Why did he choose blue?
Picasso chose to use blue to communicate the pain and desolation that he was feeling at the time. During the Blue Period, Picasso continued to feature outcasts as the subject matter of his paintings. In addition to failed or failing artists such as himself, he also included subjects that were considered exiles and recluses such as drunkards, the homeless, prostitutes and of course, individuals that were struggling to keep up with the pressures of day to day life.
By using blue in his background, Picasso was able to convey elements of vulnerability in his work. Blue also helped to highlight various facets of trouble such as creative anguish, loss, poverty, grief, and dejection in a single canvas. Interestingly, most of the pieces created by Picasso during this Blue Period were executed on top of earlier works. One such piece that was created during the Blue Period was The Old Guitarist.
The Rose Period & Transitioning to Cubism
After 1904, Picasso’s style and palette started to change and brighten. For a close to a year, he embarked on painting in a style that was known as the Rose Period, which was a lot happier and cheerful compared to the Blue Period. The Rose Period, unlike the Blue, was characterized by the use of red and pink hues, which were more uplifting.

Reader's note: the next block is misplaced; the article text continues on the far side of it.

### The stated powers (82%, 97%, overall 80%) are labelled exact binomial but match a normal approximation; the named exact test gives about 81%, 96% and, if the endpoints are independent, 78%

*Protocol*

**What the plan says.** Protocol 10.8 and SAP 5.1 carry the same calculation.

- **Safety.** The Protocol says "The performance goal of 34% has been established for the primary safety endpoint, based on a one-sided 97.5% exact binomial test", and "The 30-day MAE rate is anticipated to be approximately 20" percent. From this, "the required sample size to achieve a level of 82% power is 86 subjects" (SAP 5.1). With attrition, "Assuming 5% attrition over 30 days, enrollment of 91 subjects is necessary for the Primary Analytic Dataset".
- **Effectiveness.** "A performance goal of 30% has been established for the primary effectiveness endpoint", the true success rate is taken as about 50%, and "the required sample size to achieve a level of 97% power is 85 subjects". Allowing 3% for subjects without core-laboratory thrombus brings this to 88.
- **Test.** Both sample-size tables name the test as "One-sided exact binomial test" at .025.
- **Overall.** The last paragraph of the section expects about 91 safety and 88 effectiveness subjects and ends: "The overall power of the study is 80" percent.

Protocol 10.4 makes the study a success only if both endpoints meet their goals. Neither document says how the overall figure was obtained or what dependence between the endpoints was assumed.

After a year or so of focusing on the Red Period, his style changed and darkened to feature forms that were more solid and heavier in aspect. It was during this period that Picasso met and became close allies with Georges Braque1. Together the two created a new movement that was known as Cubism2.
The Old Guitarist, 1903
The Old Guitarist was created in 1903 in Barcelona, Spain at the height of Picasso’s Blue Period. The Old Guitarist was an oil painting on canvas and like many paintings of that time, it featured the usage of a monochromatic blue palette and an overall impoverished tone with the distinguished exception of the guitar, which Picasso rendered in a much warmer, brown hue.
What the painting shows
The Old Guitarist, also sometimes referred to as the blind guitarist, featured an old man whose skins and bones were visible. Though clearly weak and feeble, the old man appeared to latch on to his guitar almost as though he was seeking redemption for his serious state of affairs. The pitiful state of the old man was depicted by his pale blue skin, his weak and hungry body, as well as his torn clothes. His sad state was further highlighted by his blindness, as well as the general atmosphere around him which was reflected by the sadness of the guitarist. His environment was also painted to represent the life that lower-class individuals lived at the time.
Medium & other features
Picasso used the process of oil painting to complete this masterpiece. Examination of the painting through modern infrared technology has shown that there are three more figures in the painting other than the old blind guitarist. The three figures are an old woman, a young woman, and an animal. If you pay close attention to the painting you can see all three figures with your naked eye. Some historians believe that Picasso meant the painting to have the figures while others believe that Picasso was too poor to afford a canvas so he painted on a wooden table at his home that already had these figures.
Analysis & Meaning